The cancer germline antigens MAGE-A1, MAGE-A3, and NY-ESO-1 can be used to target relapsed or therapy-resistant malignant solid tumors, and previous studies have demonstrated that these antigens can be epigenetically upregulated on the surface of tumor cells following exposure to low-dose demethylating chemotherapy agents, such as decitabine. The extent to which cancer germline antigen cytotoxic T lymphocytes can be reliably expanded from healthy donors has not been well characterized, specifically in terms of whether these T cells consistently kill antigen-bearing targets or simply produce interferon-γ in the presence of the antigen. Cancer germline antigen cytotoxic T lymphocytes were generated using conventional method and high-density lymphocyte culture method. We demonstrate that there is no difference in the extent of antigen-specific killing with or without CD25 depletion when interleukin-21 is added to the cultures. Cancer germline antigen-specific killer cells could be expanded from 8/12 healthy donors using overlapping peptide mixes derived from MAGE-A1, MAGE-A3, and NY-ESO-1 and from 7/9 healthy donors using HLA-restricted epitopes. Furthermore, cytotoxic T lymphocyte derived from 4/5 patients displayed specific cytotoxicity of target cells expressing respective cancer germline antigen and HLA partially matched tumor lines. High-density lymphocyte culture prior to stimulation with cancer germline antigen peptides resulted in antigen-specific cytotoxic T lymphocyte from healthy donors and patients from whom cancer germline antigen cytotoxic T lymphocyte culture with conventional methods was not feasible. These data demonstrate that MAGE-A1-, MAGE-A3-, and NY-ESO-1-specific T cells with antigen-specific cytotoxicity can be cultured from healthy donors and patient-derived cells making adoptive immunotherapy with these cytotoxic T lymphocyte feasible.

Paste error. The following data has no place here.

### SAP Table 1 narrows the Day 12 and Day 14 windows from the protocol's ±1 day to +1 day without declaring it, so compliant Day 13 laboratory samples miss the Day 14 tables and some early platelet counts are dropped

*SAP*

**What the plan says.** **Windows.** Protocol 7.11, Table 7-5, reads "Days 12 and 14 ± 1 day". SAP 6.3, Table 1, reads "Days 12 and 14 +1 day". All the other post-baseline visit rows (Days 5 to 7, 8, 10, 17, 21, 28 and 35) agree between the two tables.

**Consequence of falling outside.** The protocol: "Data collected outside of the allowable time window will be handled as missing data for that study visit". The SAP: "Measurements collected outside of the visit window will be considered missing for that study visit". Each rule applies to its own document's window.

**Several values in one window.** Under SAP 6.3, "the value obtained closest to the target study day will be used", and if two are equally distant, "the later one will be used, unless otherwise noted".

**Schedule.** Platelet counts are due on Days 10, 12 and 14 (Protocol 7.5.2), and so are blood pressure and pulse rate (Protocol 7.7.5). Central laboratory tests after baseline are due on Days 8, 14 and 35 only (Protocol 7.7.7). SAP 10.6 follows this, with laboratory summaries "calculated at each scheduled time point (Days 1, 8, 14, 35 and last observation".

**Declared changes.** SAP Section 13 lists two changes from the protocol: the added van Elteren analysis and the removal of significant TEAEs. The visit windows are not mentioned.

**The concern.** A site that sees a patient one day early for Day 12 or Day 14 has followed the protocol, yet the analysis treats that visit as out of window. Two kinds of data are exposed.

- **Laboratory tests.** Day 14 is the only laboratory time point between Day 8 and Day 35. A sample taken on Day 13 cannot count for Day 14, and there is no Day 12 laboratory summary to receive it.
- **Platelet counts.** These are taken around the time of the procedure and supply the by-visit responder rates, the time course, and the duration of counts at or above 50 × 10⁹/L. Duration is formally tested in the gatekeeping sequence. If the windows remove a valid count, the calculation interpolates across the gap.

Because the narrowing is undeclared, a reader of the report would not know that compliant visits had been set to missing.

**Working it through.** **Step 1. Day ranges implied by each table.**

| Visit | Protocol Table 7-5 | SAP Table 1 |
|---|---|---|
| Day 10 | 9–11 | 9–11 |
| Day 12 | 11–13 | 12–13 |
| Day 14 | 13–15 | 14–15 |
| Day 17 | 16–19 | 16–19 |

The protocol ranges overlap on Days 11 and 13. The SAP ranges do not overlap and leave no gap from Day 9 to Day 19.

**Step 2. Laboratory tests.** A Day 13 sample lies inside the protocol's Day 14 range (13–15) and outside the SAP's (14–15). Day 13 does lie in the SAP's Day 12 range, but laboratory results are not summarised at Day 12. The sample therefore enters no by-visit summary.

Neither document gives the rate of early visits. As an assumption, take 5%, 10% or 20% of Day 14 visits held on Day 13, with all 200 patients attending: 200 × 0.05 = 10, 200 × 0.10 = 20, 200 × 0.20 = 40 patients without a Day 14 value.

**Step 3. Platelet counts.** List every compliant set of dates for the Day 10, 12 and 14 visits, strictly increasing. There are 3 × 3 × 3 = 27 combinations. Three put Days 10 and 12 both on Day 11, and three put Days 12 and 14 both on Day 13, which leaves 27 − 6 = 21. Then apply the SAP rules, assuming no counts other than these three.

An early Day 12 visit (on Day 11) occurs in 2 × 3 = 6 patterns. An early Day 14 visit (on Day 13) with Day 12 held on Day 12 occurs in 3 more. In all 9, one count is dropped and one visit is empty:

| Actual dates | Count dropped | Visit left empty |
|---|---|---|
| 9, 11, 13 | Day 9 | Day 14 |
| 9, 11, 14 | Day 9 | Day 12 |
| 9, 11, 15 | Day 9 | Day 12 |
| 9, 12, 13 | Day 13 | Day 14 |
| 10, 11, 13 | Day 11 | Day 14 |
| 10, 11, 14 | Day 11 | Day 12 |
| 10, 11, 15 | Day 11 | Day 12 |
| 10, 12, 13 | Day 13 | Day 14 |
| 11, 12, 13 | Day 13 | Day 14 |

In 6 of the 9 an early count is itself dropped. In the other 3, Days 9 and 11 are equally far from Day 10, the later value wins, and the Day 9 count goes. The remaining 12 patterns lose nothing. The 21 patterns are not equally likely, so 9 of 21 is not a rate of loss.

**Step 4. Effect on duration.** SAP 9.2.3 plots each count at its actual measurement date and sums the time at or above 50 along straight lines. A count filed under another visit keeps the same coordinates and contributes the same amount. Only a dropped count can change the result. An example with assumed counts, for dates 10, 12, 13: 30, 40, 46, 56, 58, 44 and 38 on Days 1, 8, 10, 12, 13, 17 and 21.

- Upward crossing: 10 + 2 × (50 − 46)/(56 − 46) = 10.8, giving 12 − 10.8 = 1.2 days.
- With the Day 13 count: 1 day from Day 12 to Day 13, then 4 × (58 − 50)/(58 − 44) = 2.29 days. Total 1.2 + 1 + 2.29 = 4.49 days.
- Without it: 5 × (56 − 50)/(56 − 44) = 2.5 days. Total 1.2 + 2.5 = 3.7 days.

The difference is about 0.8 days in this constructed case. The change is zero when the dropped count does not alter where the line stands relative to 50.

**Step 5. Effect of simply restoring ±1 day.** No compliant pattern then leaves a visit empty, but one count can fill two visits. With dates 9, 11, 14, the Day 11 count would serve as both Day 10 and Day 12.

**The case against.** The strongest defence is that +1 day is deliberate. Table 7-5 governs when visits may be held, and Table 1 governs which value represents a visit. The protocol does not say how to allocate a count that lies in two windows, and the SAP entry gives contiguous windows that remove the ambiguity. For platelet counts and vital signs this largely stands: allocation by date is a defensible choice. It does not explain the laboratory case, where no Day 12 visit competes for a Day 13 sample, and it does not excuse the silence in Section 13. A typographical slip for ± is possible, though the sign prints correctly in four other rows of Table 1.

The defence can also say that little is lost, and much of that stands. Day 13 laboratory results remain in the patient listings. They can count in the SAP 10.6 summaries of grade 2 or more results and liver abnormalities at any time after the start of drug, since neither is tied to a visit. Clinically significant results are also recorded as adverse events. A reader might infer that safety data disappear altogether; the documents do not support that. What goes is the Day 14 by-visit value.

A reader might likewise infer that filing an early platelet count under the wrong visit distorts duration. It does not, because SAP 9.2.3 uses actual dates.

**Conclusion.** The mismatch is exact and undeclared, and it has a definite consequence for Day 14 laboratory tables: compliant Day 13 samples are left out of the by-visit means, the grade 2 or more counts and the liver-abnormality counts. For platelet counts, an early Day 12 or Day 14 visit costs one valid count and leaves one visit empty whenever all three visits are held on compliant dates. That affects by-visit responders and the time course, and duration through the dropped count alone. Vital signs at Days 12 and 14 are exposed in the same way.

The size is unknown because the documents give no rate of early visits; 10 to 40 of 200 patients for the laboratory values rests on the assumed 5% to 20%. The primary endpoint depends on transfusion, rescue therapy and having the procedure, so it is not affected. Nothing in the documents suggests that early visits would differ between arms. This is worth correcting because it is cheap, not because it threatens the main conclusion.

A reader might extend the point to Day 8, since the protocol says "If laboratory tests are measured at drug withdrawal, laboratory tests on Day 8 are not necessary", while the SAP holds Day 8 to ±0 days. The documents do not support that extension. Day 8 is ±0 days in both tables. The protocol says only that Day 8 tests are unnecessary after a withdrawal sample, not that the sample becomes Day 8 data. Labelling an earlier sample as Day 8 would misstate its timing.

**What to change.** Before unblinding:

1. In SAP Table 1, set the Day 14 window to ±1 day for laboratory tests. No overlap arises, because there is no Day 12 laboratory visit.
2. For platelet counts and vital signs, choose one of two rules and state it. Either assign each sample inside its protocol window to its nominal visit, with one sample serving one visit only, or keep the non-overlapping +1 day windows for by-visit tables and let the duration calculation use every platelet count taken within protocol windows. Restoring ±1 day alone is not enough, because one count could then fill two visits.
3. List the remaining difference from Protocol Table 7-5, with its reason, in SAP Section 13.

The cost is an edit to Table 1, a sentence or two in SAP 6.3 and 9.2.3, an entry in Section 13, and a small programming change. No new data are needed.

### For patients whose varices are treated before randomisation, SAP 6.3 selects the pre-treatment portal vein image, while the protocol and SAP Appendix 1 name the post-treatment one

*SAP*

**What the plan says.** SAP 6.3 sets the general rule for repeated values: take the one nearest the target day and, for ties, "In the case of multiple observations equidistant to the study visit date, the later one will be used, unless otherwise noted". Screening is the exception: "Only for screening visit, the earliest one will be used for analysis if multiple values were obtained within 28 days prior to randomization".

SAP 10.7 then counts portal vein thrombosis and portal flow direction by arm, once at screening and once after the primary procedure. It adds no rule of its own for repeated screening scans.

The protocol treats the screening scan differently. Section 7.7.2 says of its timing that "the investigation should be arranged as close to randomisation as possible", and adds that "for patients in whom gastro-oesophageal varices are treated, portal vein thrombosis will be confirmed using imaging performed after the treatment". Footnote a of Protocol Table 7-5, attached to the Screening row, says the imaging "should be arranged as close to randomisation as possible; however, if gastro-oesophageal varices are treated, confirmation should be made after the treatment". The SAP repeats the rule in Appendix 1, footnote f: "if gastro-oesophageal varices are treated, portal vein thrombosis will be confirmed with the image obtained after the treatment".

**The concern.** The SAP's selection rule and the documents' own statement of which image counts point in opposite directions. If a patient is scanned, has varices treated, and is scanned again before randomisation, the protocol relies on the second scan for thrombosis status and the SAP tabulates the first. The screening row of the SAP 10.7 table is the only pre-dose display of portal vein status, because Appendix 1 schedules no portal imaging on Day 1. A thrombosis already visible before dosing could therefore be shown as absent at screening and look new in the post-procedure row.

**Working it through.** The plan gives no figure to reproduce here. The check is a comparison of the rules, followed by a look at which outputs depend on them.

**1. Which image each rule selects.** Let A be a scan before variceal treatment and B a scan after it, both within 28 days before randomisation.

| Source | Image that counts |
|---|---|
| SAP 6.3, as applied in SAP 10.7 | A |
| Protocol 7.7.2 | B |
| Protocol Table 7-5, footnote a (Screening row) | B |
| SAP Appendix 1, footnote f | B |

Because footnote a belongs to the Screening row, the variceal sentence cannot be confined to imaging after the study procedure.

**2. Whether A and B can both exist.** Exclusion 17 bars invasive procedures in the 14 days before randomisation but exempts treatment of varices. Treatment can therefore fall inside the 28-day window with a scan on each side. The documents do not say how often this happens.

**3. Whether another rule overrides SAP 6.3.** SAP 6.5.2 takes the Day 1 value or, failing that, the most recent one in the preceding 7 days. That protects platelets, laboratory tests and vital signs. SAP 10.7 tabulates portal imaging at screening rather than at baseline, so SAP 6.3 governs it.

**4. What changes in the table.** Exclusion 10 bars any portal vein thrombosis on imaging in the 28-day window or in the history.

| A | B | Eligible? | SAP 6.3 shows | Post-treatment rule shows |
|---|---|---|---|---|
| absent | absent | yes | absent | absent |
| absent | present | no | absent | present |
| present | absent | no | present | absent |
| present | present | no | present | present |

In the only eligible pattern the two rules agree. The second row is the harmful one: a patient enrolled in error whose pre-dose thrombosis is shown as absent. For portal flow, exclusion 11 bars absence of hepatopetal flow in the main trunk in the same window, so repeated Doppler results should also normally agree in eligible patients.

Keywords: Cancer germline antigens; cytotoxic T lymphocytes; high-density pre-culture; immunotherapy.